Sure, there’s been a lot of hubbub about how television has changed and will change, but I think the conversation is over-rated. For seventy years, people have watched news, sports, comedies, dramas, movies by pressing a button and staring at a screen. We’ve added stereo, color, lots and lots of TV channels, on-demand viewing. Ask the average person about the revolution in the television industry and they’ll tell you that that they thought The Tonight Show was kind of funny last night. They probably would have said the same thing in 1954.
What has changed is the industry that provides the programs. Once, there were three or four. networks Now, the number is uncountable because nobody’s sure how to classify Netflix, YouTube, or HBO NOW. Kudos to Pamela Douglas for trying to make sense of a very messy industry. She wrote a book—a very good book, in fact—entitled The Future of Television: Your Guide to Creating TV in the New World. We got to know one another, and talked about why she took on such an impossible project, how she approached the subject matter, and what she learned along the way. I should explain that Professor Douglas works at USC, that she has done her share of writing for prime time television, and that she is the author of a popular book entitled Writing the TV Drama Series for the same publisher (Michael Wiese Productions, a publisher also active in the production world).
Moving from the old world of traditional broadcast networks through hybrid innovators including cable networks then into the new world of internet services and alternative funding models, she covers the waterfront. There are interviews with knowledgable leaders from Netflix, Kickstarter, HBO, and other companies whose work matters a great deal in 2015.
I knew she was on the right track when I read this sentence, part of an interview with longtime Writer’s Guild executive Charlie Slocum: “…some writers are introverts and they don’t want to deal with all the people who are production managers, accountants, location scouts and so forth. Fine, so partner with a producer who loves all that and doesn’t have the patience to sit down with a blank page. That’s the path to being an entrepreneur in a partnership.”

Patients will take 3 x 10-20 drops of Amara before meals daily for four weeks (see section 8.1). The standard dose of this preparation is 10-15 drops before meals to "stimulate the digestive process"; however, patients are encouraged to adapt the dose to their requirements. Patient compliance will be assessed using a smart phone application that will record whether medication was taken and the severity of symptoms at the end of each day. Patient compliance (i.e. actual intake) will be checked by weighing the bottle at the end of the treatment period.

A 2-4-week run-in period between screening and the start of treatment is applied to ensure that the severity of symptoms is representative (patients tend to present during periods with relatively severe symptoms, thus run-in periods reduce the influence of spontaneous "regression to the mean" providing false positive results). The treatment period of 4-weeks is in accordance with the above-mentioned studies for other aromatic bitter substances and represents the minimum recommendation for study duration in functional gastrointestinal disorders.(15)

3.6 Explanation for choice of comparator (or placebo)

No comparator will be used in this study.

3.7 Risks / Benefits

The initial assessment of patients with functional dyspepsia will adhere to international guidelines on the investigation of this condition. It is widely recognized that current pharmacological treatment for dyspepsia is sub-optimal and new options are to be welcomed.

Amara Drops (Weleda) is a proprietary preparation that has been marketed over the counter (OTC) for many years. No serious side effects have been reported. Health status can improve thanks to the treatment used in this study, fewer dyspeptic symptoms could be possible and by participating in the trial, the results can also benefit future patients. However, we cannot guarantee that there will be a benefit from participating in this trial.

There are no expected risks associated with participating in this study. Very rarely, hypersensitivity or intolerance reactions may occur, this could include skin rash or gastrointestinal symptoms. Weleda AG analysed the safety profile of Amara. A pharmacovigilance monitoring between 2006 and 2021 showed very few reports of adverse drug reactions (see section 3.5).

He goes on: “On broadcast, the priority is to be similar….The classic example…what they have on at eight they hope is compatible with what they have on at nine so they keep the audience. It’s audience flow programming strategy.”
And here’s the important point that informs not only the conversation, but the whole book: “…individuals pay for HBO and Netflix. So if your base is subscribers, your goal is to have as many different subscribers as you can. That means when you have one show like House of Cards, you want the next show to be as different as possible [italics mine]…On subscription TV the goal is to get as many different people as possible to be happy to pay the monthly bill. One series, maybe two, can lock you in for the whole 12 months.”
The strategy comes to life in a conversation with Dan Pasternak of IFC. “…our brand is silly and smart. Our tagline is ‘Always On. Slightly Off.’ I said let’s not try to be Comedy Central. Let’s not be Adult Swim. Let’s program content that feels uniquely like IFC. So one of the first shows I helped to develop was Portlandia. And fortunately it became brand-defining.”